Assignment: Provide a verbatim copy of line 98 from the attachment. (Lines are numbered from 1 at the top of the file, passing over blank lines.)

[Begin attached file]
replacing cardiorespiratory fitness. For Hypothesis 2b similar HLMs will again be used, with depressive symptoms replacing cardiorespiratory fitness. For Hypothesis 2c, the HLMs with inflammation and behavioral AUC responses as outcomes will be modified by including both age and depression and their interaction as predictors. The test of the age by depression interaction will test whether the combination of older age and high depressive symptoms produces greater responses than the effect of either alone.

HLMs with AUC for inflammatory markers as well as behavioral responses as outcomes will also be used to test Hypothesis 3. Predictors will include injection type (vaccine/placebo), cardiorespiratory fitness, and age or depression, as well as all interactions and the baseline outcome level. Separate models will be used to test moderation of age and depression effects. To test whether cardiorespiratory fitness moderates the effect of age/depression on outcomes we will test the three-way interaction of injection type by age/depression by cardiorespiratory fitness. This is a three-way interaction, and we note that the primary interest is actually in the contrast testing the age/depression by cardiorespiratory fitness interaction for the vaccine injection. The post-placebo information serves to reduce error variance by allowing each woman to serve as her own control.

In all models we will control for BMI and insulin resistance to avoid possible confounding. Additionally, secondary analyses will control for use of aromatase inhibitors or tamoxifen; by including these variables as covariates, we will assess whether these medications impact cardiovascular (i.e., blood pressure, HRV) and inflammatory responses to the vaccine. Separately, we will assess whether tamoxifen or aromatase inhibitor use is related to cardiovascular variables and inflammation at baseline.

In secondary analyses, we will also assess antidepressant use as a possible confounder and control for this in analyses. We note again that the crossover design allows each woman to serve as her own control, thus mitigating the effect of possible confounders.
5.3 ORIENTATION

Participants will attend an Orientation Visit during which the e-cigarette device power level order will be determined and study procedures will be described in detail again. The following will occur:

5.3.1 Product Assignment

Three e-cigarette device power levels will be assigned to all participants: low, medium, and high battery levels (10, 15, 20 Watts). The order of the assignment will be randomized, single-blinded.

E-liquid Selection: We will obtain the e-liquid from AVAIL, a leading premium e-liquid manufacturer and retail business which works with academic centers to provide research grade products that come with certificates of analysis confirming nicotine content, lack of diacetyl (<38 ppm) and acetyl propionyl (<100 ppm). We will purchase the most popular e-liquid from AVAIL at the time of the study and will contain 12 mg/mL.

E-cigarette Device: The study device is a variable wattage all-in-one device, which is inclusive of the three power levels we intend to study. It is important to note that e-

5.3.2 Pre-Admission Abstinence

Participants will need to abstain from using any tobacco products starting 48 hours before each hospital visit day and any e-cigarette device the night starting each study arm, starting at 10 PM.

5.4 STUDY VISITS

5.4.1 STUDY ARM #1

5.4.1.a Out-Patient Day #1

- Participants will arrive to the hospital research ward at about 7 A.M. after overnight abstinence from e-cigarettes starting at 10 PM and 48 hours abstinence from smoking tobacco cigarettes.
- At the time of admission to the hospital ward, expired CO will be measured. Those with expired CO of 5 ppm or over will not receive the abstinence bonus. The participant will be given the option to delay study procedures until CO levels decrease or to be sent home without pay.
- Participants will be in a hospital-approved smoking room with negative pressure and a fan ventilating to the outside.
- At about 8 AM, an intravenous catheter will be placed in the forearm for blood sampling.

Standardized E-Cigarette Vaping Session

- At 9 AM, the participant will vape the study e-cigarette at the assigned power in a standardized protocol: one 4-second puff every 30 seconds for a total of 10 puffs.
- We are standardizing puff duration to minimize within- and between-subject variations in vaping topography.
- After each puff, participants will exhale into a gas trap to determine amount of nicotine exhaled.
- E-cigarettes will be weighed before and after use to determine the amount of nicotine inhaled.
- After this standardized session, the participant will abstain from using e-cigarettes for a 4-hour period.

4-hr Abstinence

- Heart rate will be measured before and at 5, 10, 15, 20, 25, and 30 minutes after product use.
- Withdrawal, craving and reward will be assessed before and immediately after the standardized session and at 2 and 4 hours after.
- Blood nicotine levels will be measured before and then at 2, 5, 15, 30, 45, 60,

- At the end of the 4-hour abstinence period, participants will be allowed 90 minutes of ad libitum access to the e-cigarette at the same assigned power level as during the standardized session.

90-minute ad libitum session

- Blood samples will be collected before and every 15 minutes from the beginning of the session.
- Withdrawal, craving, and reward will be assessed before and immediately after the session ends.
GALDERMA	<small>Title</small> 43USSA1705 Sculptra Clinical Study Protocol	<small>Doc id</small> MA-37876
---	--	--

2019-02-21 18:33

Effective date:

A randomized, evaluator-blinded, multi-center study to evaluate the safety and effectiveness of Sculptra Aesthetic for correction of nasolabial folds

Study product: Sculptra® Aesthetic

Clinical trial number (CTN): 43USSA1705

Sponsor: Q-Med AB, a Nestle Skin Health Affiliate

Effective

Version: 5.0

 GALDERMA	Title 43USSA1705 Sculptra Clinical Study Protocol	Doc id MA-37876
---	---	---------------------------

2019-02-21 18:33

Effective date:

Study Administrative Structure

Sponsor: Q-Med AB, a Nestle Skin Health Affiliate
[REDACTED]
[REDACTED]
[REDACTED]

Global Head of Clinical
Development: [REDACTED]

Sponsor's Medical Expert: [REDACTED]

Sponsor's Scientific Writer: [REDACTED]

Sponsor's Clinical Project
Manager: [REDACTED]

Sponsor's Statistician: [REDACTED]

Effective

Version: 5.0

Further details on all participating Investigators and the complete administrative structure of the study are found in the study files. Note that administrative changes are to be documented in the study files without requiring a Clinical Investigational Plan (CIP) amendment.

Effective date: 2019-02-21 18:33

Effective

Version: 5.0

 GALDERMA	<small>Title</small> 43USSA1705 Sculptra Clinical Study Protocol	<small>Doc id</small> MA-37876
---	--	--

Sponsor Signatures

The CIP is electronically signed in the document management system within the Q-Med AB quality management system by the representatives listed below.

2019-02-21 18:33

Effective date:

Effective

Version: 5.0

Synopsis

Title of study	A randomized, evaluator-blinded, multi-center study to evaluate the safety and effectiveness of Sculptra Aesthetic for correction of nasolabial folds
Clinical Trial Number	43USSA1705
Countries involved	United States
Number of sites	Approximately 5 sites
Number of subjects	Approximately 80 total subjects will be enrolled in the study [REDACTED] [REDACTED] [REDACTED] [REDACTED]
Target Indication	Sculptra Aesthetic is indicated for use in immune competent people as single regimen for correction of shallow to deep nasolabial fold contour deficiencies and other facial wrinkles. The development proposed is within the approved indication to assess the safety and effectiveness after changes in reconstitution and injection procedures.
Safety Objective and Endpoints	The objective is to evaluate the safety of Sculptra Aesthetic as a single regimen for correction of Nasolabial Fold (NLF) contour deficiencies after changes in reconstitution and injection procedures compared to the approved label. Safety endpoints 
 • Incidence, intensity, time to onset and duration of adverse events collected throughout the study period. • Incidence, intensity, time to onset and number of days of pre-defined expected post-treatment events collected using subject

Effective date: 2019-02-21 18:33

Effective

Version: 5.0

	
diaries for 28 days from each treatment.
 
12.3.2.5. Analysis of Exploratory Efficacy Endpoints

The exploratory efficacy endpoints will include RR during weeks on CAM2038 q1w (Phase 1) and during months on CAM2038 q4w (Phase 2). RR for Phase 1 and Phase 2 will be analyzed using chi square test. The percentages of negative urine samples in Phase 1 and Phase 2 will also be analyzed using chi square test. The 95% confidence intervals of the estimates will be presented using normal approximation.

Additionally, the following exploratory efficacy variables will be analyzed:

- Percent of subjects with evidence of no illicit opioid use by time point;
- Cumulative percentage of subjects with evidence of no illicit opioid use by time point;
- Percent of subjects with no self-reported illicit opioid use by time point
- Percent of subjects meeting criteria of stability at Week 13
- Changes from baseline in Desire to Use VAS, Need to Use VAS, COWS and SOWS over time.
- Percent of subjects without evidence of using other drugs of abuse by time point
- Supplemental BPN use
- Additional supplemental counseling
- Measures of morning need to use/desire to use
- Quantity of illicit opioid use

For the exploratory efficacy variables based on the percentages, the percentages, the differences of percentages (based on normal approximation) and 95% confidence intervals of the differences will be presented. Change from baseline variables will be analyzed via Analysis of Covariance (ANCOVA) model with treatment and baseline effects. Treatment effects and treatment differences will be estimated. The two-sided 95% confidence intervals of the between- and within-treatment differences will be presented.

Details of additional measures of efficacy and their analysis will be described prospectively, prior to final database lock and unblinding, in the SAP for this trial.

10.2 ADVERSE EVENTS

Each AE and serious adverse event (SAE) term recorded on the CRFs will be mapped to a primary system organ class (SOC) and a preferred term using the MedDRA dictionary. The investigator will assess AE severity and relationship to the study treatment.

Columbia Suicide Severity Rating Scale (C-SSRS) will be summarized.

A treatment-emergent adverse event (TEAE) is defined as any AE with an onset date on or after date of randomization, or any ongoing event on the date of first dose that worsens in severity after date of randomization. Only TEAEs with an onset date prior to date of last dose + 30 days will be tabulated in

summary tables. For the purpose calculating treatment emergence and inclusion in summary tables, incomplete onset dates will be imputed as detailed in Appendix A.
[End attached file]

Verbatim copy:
- Measures of morning need to use/desire to use